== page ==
Sunday, May 23, 2010

Is Greece like the US, or like a US State?

This was a great thread at Mosler -- be sure to read the comments that are quite excellent. The Chartalist story has been that Greece, since it cannot issue currency, is like a US State and is therefore a credit risk while the US Federal Government can (and does) issue currency all the time and therefore need never default on US$ liabilities.

The comment thread pointing out that the Greek Central Bank can mark accounts up and down, just like the Federal Reserve, and therefore the Eurozone is more like a collection of currency issuers bound by fiscal agreements, and not like US States at all. An excellent discussion followed, where a core question came up:
Since the US Treasury cannot run an overdraft at the Central Bank, is the Govt really unconstrained in spending?
Ultimately, I think this comes down to what your definition of "constraint" is. It is true that the Treasury cannot run an overdraft at the Fed, while other member banks can, and that this rule was put in place so the Govt would be spending constrained and could not "monetize" debt. It is also true that the concept of "monetizing debt" is meaningful in a gold standard world, but has no meaning in a fiat world. And it is even more true that while formally, the Treasury cannot run an overdraft in the Fed, in reality the Fed would clear a cheque from the Treasury no matter what its account balance was. The Fed bailed out the UAW, AIG, Goldman Sachs, Fannie, Freddie, Citi, GM, Chrysler, GMAC and more -- there is no way it would not bail out the US Govt over an accounting entry. And if it didn't, it's next move would be to dissolve itself since a payment clearing system that does not include the Government is useless.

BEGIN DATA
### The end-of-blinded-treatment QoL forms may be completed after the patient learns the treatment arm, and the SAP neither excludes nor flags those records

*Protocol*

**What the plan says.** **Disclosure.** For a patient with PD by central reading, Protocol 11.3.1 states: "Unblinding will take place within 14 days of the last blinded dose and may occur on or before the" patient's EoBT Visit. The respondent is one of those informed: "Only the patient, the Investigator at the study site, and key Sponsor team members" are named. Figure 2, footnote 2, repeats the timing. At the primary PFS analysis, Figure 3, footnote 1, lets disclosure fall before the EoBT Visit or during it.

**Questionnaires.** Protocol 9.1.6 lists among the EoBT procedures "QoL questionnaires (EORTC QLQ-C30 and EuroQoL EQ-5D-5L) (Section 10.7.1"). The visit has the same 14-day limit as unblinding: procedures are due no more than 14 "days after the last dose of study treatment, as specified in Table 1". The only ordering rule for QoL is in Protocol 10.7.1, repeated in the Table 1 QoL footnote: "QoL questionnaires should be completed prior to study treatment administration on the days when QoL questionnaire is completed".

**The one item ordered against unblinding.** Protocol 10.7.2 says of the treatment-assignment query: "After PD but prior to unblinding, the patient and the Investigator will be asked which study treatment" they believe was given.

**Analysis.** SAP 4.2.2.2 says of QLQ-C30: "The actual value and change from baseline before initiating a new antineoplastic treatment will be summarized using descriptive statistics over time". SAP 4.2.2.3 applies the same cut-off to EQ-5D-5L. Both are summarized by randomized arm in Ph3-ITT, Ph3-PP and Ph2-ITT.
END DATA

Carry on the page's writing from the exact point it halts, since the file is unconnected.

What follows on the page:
MMT always prides itself on focusing on "operational reality", and I think this is a situation where the formal rules ("no Treasury overdraft at the Fed") are at odds with the informal reality ("Fed will clear Treasury checks, no matter what") and that fixating on the formal rules takes you farther away from reality, it does not bring you closer.

Changing the formal rule (enabling a Treasury overdraft at the Fed) is conceptually radical, because it means we need to know we are no longer on a gold standard, operationally simple, and a formal recognition of operational reality.

Marshall is correct. The US does not have a Greece problem, but Greece does not have a California problem either.


Blogger STF said...

Good points.

Warren made the point somewhere that the difference b/n the US Tsy and the EZ nations is that the US govt is the entity telling the Fed what to do (via legislation), so ultimately whether US govt's checks get cleared is up to the US govt. The EZ national govt's are not in this position.

EZ is like having 50 state level Fed banks at which state govt's have accounts (actually, the analogy could work even if you give them accounts at the Fed as currently constructed). Operationally, the states would spend/tax by changing reserve accounts. But those state govt's don't write the laws for the Fed and it's therefore not up to them whether they're checks are cleared if they have a negative balance.

Scott Fullwiler

9:33 PM  

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